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Gibson Mum On Options To Replace Saunders In Rotation

Should we be too surprised that Diamondbacks manager Kirk Gibson isn't forthcoming about what the D-backs will do to replace the injured Joe Saunders, who went on the 15-day disabled list with a strained left shoulder Saturday after being scratched from his start right before Friday's game?

Nope. Playing it close to the vest is a Gibby staple.

But there are options, and Gibson said they're mostly internal. The most obvious one is to keep Josh Collmenter in the rotation after his solid four innings Friday, with the hope being that Collmenter has solved his problems as a starter from earlier in the season.

"He's just so versatile, he's got the experience," Gibson said before Saturday's game against the Chicago Cubs, adding that it isn't likely but still possible the D-backs could look for a replacement outside the organization.

Collmenter makes the most sense, given that he'll be unavailable unless a game goes in to deep extra innings for the next two or three days anyway. But the D-backs lose their best long reliever in that case.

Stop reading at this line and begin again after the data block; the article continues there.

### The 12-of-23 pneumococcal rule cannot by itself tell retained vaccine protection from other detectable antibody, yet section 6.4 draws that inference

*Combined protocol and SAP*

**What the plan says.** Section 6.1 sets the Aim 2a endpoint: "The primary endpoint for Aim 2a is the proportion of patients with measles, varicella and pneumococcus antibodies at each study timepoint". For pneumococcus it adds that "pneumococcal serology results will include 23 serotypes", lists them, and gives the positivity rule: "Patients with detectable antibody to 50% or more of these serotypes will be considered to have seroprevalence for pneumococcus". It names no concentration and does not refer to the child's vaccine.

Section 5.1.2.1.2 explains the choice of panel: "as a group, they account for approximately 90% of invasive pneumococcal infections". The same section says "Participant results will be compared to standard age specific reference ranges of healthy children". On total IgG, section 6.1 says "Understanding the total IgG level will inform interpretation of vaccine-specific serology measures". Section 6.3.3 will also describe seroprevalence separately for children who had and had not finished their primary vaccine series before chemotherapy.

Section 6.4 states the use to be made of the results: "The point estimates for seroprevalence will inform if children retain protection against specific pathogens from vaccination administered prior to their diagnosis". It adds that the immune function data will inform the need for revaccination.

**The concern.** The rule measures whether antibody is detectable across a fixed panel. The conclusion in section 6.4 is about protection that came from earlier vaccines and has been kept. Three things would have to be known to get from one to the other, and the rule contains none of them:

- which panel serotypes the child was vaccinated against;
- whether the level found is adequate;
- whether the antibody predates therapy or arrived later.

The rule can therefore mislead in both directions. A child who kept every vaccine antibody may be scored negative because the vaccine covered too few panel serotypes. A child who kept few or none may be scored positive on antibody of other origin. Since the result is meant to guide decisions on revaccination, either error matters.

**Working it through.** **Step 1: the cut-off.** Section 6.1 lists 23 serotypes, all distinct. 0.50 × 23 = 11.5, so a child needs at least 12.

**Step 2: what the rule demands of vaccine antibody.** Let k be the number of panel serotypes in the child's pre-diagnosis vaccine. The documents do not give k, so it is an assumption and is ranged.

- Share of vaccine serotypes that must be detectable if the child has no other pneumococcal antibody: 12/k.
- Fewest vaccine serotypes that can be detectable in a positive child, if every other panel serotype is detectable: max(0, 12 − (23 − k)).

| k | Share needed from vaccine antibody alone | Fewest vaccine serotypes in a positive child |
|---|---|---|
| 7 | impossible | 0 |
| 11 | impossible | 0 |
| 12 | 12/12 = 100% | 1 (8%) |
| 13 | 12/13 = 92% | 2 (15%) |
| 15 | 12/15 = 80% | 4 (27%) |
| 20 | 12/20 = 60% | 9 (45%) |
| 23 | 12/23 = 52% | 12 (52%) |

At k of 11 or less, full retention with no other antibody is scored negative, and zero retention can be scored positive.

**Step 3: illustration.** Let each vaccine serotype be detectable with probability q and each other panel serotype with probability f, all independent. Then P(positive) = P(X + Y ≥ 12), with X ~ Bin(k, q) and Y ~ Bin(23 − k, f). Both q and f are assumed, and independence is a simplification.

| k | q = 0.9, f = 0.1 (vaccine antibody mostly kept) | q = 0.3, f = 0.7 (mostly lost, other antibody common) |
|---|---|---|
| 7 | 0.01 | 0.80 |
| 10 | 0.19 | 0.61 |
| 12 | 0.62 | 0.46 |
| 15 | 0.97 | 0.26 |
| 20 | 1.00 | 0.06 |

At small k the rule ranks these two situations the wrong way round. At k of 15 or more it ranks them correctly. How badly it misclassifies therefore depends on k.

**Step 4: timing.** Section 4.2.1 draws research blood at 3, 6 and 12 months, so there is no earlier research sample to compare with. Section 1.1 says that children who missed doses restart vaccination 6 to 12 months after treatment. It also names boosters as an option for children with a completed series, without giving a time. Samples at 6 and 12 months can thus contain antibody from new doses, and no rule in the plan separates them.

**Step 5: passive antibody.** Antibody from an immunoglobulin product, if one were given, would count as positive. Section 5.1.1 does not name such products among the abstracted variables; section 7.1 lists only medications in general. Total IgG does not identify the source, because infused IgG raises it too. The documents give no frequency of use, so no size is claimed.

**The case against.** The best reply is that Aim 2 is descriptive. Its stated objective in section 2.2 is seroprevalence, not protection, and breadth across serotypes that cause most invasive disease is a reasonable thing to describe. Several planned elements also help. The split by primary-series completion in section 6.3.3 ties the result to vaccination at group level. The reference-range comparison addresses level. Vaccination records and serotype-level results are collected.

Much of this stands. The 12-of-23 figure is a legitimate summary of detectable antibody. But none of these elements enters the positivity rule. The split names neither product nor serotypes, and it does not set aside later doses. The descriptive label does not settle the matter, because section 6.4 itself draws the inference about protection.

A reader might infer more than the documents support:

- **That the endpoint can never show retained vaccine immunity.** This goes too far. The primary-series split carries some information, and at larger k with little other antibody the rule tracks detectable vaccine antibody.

The off-day Monday might allow the D-backs to move Saturday's starter, Ian Kennedy, up a day to cover for the absence of Saunders. And then there is Trevor Bauer, waiting for his shot at the bigs down in Reno.

"He's a candidate, probably, as well as anybody. Is he ready? How do you know?" Gibson said. "There's certain things that he does great. We all know he's got great stuff... If I was Trevor...I would argue I'd get better with better competition, and I think that's probably how he thinks."

Patrick Corbin, who has big-league experience with five starts earlier this season, could also get a callup.

The good news for Saunders is that his shoulder problem appears to be just irritation and nothing more, though Saunders said he underwent an MRI Saturday morning.

Saunders said he's been told to take it easy for a few days and doesn't know when he will throw next, but he doesn't expect any major rehabilitation.

In his mind, he'd like to miss only one start.

"They don't want to keep having this come up and they just want to take care of it right now. So they're just playing the cautious role and shutting me down for a little while and then starting me back up and then I'll be all good to go for the rest of the year," Saunders said Saturday.